It's probably best to avoid Soboba while tempers are flaring. Three tribal members were shooting indiscriminately endangering San Jacinto and travelers.
The head of the Soboba Band of Luiseño Indians on Wednesday decried claims that his security officers have been obstructing Riverside County's sheriff deputies.
“This isn't the 1800s when the Calvary came,” tribal Chairman Robert Salgado said.
Salgado spoke out the day after Sheriff Stanley Sniff Jr. told the county Board of Supervisors that he had written to the National Indian Gaming Commission, asking that it suspend the tribe's gaming license.
“My recommendation was for them to suspend the license unless — and until — the sheriff's department has free and unrestricted access” to the reservation, Sniff said.
He said the tribe had a “history of violence and a propensity to violence.”
When sheriff's deputies come on the reservation, tribal security guards merely want to know where they are going and why, Salgado said. He added that deputies have no right to patrol sovereign tribal land at will.
Salgado said he and the sheriff interpret the federal law that applies to local law enforcement differently.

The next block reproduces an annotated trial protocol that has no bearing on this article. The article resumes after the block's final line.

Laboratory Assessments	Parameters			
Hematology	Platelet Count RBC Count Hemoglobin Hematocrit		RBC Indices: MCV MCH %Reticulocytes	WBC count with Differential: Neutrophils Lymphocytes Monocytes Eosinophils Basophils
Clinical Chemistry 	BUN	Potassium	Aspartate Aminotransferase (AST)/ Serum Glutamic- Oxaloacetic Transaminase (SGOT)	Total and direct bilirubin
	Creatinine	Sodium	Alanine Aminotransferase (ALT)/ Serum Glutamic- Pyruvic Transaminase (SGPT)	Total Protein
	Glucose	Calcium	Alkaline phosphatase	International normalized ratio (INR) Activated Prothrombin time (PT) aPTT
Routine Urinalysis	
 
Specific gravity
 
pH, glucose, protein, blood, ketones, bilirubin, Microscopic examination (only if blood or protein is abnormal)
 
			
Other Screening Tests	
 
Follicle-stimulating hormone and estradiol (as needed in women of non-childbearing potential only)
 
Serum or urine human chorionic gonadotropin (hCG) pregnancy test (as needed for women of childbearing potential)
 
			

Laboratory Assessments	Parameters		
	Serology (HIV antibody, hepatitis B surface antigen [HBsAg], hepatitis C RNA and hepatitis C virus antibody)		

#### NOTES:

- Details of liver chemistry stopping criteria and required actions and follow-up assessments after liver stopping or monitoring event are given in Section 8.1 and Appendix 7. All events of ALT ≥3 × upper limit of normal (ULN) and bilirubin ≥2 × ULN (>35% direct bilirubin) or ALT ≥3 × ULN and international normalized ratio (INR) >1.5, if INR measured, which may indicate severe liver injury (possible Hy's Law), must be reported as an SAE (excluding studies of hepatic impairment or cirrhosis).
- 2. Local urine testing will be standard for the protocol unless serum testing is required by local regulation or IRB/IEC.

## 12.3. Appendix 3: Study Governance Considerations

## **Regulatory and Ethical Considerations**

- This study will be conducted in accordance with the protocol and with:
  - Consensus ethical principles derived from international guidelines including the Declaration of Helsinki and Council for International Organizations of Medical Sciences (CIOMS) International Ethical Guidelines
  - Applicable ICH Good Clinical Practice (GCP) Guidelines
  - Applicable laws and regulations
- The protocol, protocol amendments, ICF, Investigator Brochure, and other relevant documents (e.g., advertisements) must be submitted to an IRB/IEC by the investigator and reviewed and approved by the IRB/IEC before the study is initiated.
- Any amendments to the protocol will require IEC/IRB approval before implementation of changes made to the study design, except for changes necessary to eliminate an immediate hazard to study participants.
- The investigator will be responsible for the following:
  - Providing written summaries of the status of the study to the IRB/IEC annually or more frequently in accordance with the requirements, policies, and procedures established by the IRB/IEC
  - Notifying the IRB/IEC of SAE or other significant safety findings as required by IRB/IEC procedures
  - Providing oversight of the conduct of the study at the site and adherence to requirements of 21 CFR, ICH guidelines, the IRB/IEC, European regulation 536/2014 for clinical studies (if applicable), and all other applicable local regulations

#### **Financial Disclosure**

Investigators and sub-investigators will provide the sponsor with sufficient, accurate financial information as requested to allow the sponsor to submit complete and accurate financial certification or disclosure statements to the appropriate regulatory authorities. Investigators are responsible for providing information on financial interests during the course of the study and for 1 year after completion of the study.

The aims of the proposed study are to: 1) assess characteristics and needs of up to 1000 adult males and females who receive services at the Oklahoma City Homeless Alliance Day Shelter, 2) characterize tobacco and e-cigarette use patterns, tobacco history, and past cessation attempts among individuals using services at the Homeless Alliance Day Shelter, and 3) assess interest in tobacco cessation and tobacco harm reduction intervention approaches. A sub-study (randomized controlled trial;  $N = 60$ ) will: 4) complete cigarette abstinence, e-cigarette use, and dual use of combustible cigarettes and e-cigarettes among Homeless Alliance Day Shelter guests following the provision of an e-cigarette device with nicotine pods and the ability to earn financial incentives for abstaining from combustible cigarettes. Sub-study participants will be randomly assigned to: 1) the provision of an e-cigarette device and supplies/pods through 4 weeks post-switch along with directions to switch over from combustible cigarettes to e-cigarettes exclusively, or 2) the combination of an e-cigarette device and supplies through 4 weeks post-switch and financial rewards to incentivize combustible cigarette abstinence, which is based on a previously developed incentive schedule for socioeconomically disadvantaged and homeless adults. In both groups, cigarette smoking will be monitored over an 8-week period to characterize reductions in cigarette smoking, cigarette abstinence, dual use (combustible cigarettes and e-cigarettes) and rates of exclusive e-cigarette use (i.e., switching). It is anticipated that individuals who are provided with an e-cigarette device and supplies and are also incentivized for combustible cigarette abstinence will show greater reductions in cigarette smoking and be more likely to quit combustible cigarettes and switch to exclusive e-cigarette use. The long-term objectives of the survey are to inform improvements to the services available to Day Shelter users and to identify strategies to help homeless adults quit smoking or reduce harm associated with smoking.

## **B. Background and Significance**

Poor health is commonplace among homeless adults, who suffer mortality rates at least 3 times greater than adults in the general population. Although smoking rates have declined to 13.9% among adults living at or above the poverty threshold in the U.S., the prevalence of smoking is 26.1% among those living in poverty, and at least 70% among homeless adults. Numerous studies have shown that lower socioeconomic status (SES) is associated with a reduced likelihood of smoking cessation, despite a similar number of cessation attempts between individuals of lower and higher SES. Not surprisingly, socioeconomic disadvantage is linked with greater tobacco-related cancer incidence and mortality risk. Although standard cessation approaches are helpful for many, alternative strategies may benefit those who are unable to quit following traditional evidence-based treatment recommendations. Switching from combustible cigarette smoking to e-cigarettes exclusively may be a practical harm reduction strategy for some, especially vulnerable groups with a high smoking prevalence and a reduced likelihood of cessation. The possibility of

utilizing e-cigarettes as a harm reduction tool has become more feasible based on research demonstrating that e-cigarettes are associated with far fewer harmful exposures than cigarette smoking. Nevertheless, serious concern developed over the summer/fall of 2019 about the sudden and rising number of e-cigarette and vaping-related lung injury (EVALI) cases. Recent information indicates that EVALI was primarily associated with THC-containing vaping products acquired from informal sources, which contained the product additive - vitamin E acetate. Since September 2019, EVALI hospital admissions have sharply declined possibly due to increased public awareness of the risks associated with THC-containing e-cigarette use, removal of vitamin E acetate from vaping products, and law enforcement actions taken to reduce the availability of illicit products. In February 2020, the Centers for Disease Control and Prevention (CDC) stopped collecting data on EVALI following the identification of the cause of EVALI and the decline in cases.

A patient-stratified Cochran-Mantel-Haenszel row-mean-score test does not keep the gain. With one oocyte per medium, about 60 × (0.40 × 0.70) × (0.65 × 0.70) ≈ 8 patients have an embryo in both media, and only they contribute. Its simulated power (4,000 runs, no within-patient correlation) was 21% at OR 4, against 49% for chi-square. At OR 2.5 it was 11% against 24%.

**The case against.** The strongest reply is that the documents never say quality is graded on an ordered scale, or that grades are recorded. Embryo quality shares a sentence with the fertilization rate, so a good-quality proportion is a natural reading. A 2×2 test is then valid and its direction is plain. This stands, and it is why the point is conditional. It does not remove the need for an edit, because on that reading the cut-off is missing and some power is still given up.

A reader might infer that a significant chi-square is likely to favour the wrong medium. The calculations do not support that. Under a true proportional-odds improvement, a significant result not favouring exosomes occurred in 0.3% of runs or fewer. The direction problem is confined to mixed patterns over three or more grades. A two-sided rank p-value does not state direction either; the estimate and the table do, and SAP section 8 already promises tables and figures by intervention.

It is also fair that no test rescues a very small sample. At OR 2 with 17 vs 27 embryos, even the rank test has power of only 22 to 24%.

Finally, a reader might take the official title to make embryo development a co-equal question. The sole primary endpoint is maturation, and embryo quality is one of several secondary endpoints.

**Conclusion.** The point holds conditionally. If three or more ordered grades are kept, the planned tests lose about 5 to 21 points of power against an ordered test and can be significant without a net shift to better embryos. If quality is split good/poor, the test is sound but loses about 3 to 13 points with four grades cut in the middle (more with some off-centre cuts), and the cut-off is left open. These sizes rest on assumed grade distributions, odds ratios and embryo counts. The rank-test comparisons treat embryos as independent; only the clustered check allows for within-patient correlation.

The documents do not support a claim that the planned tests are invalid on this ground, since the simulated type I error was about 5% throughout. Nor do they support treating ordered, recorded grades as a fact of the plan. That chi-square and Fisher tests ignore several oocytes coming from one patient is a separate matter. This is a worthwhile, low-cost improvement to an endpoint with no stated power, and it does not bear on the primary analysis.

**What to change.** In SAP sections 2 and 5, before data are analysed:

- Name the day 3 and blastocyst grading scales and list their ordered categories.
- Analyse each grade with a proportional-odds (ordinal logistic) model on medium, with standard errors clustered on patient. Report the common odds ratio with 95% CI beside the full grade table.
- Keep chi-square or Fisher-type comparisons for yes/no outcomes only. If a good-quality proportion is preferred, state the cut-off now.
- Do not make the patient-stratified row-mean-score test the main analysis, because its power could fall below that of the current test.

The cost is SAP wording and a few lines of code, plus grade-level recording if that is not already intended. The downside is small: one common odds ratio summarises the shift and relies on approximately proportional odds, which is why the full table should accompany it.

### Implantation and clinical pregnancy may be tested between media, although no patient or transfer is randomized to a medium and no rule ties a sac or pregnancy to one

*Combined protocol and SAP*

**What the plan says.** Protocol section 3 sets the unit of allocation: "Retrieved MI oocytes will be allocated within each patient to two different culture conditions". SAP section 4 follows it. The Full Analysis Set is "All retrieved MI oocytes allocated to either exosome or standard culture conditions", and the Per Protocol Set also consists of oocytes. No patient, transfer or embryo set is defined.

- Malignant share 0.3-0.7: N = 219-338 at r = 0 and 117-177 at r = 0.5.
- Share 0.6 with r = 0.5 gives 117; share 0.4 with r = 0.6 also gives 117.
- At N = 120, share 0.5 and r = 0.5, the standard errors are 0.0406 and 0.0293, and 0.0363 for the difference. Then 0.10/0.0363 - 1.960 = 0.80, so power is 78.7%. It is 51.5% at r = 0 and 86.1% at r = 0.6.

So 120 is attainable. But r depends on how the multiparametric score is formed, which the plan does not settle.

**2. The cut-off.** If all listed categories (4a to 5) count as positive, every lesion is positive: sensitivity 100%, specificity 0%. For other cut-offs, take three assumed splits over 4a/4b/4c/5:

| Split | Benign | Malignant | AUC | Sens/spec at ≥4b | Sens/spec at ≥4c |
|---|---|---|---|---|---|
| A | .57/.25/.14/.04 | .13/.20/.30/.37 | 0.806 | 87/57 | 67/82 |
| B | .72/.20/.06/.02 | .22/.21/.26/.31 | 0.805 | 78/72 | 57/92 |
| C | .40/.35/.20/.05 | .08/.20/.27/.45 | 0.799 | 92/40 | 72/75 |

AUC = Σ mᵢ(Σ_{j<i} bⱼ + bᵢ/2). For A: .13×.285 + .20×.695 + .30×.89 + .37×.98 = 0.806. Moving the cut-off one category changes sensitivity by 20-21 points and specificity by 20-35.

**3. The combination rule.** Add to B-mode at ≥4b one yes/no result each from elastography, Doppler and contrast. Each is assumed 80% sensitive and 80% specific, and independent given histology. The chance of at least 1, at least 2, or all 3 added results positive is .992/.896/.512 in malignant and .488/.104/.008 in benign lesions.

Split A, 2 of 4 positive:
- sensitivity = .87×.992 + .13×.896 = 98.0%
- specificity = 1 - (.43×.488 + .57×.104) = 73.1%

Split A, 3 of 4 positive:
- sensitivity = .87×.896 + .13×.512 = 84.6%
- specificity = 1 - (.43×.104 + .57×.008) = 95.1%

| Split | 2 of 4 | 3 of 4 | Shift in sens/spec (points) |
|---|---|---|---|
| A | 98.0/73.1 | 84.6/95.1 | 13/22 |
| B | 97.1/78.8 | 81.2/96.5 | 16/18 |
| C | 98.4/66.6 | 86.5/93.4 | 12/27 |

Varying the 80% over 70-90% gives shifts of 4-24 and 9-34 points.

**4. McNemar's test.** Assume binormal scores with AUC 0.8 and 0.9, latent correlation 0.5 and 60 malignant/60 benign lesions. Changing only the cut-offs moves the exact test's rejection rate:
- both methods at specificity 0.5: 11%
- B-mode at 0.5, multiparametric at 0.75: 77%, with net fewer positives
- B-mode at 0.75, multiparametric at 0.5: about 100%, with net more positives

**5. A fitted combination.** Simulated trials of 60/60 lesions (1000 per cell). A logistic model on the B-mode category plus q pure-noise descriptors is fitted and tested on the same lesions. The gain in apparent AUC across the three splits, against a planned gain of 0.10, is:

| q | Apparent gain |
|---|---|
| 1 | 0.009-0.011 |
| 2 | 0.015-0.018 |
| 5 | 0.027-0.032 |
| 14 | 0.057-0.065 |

He said he understood that deputies should be allowed unrestricted access to the reservation in the case of an emergency. But, in the case of routine business, sheriff's deputies should at least tell to tribal authorities where they are going and why.
The reservation covers about 6,000 acres.
A forum is scheduled for Aug. 11, during which a discussion is to take place about the issues surrounding Public Law 280, which turned over law enforcement duties to local governments in 1953.
Sniff said last week that he understood the law to give sheriff's deputies unrestricted access to the reservation. Permission from the tribe is not necessary to enter at any time, he said.